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Plastic pollution being a massive problem isn’t news to anyone. Now a newly published paper tells us that hard plastic polymer can be broken down and recycled with near-perfect efficiency.
How? Well, the hard plastic polymer can be manufactured with “break-points” in the molecular carbon chains, which allows them to be chemically recycled with ten times as much efficiency. The polymers used in the study could be made from plant oil rather than fossil fuels.
When heated to 120℃ (248℉) in ethanol or methanol the new plastic construction could be broken down, from complex polymers to separate building blocks, at a salvage rate of 96%. 96% is a massive improvement to methods currently in use. Good News Network wrote, “As opposed to mechanical recycling, melting plastics isn’t cost, or energy, effective for normal polymers like polyethylene or polyester.” To pull apart the hydrocarbon chains found in “regular” plastic, a temperature of 600℃ is required. Even after the molecules return to single units only 10% of the resulting material is usable.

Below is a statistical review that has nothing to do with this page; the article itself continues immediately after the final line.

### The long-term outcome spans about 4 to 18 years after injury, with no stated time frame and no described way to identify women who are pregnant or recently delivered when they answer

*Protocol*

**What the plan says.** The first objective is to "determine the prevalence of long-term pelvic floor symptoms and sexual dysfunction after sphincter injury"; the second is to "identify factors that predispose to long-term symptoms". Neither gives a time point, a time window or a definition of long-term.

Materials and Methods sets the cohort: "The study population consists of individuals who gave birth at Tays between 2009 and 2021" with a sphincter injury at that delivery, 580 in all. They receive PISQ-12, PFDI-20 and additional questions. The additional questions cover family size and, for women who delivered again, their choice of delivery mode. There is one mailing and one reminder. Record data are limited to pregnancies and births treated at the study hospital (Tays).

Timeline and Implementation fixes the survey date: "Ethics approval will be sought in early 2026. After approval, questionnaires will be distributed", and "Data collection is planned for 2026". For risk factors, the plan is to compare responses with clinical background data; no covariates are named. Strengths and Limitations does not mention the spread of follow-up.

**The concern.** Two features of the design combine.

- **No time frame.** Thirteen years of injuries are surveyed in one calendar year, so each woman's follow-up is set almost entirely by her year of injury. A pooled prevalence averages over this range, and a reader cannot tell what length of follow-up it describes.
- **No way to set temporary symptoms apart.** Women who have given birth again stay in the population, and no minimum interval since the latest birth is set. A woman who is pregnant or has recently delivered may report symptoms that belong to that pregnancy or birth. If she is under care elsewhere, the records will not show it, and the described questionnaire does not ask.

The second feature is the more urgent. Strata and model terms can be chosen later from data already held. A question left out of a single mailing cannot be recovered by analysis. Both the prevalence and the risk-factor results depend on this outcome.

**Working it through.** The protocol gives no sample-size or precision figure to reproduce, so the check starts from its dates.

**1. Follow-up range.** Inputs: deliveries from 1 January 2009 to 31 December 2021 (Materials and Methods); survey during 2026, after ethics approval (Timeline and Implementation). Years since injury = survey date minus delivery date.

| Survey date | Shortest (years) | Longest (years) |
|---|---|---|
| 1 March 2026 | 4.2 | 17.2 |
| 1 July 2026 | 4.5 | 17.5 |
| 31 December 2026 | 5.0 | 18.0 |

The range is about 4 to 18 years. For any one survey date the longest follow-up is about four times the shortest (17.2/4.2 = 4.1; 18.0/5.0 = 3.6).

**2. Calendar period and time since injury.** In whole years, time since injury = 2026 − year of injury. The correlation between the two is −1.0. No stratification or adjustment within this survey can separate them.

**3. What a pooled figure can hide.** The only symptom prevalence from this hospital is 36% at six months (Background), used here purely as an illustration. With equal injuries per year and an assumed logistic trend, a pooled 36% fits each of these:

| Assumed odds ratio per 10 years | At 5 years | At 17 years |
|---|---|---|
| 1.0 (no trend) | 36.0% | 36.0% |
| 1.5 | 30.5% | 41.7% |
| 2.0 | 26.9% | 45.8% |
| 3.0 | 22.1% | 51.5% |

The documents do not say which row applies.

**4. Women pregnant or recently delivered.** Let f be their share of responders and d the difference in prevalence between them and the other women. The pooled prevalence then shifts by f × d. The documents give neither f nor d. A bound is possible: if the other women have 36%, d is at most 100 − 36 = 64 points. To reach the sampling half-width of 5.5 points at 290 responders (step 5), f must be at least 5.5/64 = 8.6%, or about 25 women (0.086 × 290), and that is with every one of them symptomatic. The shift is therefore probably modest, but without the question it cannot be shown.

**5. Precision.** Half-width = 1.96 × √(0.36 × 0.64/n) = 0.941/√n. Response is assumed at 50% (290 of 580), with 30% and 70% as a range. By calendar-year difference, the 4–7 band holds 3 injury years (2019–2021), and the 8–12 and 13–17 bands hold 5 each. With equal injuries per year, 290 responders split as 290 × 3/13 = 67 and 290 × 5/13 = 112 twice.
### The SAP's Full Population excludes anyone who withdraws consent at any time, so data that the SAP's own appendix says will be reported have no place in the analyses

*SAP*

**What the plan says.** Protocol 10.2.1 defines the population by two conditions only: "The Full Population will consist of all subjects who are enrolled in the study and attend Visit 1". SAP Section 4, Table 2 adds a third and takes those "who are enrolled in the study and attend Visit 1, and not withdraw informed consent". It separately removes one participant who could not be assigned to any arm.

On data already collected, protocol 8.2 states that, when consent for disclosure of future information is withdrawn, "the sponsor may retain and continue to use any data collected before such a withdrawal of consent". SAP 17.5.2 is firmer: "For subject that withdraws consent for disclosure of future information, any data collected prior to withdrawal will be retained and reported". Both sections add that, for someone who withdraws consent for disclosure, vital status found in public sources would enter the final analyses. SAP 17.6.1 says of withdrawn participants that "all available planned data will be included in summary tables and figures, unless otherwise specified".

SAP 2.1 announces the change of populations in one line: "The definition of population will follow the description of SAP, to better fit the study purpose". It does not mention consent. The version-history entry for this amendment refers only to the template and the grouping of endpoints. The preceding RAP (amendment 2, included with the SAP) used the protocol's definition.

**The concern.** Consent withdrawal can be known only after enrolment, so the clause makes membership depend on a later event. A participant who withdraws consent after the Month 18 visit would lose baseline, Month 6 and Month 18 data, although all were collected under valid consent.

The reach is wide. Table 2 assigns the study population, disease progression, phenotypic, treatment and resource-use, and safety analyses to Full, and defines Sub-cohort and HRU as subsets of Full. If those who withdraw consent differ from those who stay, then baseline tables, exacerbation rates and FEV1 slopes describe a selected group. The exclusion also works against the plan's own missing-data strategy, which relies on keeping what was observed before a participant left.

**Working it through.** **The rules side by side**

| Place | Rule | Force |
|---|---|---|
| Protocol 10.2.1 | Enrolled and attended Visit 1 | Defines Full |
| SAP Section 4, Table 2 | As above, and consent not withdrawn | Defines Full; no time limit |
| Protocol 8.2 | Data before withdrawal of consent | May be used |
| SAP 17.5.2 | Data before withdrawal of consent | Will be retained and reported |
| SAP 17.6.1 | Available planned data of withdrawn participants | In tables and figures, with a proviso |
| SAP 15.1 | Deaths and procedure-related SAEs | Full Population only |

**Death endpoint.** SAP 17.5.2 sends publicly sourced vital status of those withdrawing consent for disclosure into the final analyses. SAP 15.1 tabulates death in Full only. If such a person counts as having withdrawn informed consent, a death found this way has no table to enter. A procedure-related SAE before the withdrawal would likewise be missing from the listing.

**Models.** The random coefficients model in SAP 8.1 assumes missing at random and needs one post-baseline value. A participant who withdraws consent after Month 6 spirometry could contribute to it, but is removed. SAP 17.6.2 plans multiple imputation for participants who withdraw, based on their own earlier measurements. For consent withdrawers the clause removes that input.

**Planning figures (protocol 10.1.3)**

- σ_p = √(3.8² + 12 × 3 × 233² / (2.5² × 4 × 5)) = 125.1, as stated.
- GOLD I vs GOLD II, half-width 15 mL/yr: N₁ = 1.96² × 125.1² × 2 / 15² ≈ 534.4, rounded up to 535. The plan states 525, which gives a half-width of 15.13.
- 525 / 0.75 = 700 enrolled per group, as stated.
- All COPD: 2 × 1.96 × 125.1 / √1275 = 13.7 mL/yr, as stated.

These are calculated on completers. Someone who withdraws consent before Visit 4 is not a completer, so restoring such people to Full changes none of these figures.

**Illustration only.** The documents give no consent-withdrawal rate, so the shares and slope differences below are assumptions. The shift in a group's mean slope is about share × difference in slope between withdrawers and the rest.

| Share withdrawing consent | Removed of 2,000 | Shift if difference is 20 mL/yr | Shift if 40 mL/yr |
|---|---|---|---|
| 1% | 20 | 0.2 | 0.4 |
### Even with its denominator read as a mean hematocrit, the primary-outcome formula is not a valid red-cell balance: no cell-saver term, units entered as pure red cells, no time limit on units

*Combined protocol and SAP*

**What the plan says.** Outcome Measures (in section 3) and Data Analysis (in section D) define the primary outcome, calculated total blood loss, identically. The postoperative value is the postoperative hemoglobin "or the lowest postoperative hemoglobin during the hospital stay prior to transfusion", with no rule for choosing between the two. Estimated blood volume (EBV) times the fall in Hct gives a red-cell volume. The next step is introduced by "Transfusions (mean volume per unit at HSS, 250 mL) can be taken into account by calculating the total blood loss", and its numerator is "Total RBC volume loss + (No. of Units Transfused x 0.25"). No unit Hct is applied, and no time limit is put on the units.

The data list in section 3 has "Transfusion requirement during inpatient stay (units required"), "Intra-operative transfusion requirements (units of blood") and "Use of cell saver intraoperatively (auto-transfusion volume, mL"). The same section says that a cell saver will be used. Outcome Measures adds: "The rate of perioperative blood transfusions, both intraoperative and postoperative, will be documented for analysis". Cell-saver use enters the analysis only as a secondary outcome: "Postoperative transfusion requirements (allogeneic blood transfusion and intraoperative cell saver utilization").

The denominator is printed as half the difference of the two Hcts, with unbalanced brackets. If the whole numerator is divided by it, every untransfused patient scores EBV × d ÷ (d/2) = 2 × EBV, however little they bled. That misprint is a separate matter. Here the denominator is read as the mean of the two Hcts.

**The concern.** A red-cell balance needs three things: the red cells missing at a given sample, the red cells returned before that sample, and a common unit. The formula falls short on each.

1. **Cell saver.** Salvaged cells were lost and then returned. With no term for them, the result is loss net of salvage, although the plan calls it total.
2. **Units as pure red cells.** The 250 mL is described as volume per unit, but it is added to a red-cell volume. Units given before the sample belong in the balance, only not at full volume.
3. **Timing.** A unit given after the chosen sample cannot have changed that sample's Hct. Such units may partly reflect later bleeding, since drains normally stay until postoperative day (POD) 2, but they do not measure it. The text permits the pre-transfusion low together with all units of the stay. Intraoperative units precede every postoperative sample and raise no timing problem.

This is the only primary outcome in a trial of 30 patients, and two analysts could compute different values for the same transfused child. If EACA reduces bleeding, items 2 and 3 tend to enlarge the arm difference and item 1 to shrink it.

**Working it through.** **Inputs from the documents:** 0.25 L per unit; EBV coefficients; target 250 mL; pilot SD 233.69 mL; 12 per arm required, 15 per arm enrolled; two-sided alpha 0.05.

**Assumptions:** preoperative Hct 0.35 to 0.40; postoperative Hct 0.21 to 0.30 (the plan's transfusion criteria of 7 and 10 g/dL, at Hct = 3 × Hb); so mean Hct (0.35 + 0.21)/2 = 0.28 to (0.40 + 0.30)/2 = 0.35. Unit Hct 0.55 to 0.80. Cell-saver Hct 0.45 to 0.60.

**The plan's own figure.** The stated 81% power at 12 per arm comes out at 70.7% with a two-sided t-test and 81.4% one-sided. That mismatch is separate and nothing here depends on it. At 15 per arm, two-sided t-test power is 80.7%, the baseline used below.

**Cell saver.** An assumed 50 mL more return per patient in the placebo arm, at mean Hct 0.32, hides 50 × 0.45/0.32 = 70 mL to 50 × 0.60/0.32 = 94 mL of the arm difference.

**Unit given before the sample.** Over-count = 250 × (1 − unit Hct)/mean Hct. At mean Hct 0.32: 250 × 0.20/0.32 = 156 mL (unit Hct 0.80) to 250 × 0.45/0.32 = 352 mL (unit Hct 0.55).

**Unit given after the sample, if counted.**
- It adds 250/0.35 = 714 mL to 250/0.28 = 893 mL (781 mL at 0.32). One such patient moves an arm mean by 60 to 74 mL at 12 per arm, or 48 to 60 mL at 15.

The chemists behind this method are committed to further explore the fact that the introduced break-points in the carbon chains could create a far more biodegradable plastic.